Sunday, July 08, 2012

New Zealand Propolis Shows Strong Antimicrobial Action

Comparison of the Antimicrobial Effect of Egyptian Propolis vs New Zealand Propolis on Streptococcus mutans and Lactobacilli in Saliva 
Oral Health Prev Dent, 2012;10(2):155-60
Purpose: To evaluate the antimicrobial effect of Egyptian propolis vs New Zealand propolis on Streptococcus mutans and lactobacilli in saliva.
Materials and Methods: The strains used for the experiment were isolated from 12 patients having a high caries index. The ethanolic extract (EEP) of pure Egyptian propolis was obtained by dissolving 20 g of propolis in 70% aqueous ethanol to a final volume of 100 ml. The commercial New Zealand propolis, combined with antibacterial agents, was an ethanolic extract of propolis in lozenge form; this was dissolved in distilled water to obtain an EEP. The EEP was further fractioned using a liquid-liquid extraction technique with hexane and chloroform solvents. The antimicrobial properties of the two propolis types and their fractions on Streptococcus mutans and lactobacilli were examined separately by determining minimal inhibitory concentration (MIC) and minimal bactericidal concentration (MBC). Twelve clinical isolates were obtained from the collected saliva of all patients, one (Streptococcus mutans and Lactobacilli) from each patient, for susceptibility testing.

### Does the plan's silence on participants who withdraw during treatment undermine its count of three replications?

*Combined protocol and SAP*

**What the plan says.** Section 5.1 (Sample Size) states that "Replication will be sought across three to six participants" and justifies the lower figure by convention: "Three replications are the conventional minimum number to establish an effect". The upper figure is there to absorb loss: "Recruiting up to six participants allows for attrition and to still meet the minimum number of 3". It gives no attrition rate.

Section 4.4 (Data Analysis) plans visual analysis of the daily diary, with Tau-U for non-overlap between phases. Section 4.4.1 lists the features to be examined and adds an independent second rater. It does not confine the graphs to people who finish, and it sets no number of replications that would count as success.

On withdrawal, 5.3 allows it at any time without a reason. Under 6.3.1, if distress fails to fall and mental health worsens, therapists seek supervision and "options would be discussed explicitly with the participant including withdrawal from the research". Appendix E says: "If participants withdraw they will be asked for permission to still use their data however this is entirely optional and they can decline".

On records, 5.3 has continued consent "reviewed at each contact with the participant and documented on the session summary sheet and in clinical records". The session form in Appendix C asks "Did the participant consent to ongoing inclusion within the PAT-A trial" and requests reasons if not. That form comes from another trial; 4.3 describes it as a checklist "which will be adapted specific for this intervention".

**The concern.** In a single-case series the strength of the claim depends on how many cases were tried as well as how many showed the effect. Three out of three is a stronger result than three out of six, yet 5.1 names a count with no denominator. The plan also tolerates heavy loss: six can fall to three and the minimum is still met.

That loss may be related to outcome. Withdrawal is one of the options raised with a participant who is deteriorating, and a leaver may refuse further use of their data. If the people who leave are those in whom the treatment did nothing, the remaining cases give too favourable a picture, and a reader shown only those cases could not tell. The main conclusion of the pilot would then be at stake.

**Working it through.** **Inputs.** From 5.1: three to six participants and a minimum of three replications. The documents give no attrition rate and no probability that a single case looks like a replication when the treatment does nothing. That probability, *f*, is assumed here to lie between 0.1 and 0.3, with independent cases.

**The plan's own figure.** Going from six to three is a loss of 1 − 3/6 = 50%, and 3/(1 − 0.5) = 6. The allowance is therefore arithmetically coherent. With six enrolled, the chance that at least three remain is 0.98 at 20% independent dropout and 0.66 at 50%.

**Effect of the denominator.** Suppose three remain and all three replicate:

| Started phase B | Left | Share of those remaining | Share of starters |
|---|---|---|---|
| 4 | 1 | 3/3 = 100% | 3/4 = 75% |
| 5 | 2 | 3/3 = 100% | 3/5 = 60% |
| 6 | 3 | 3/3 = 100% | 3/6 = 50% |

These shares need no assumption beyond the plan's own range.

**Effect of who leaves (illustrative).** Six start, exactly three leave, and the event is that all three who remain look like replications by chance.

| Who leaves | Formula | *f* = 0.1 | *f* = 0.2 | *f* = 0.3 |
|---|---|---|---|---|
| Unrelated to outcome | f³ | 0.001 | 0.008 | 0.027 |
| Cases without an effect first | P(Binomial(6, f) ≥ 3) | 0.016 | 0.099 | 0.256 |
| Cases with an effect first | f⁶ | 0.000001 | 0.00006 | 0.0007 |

Results: The MIC values of the New Zealand propolis were lower than the MIC values of the Egyptian propolis, indicating that the New Zealand propolis and hexane fractions (H-fr) in general had stronger antimicrobial effects. In addition, its antimicrobial action was greater on S. mutans than on lactobacilli, except with H-fr they were the same.
Conclusion: The commercial New Zealand propolis hexane fraction had the strongest antimicrobial action. The EEP had a more potent antimicrobial effect on S. mutans than on lactobacilli.

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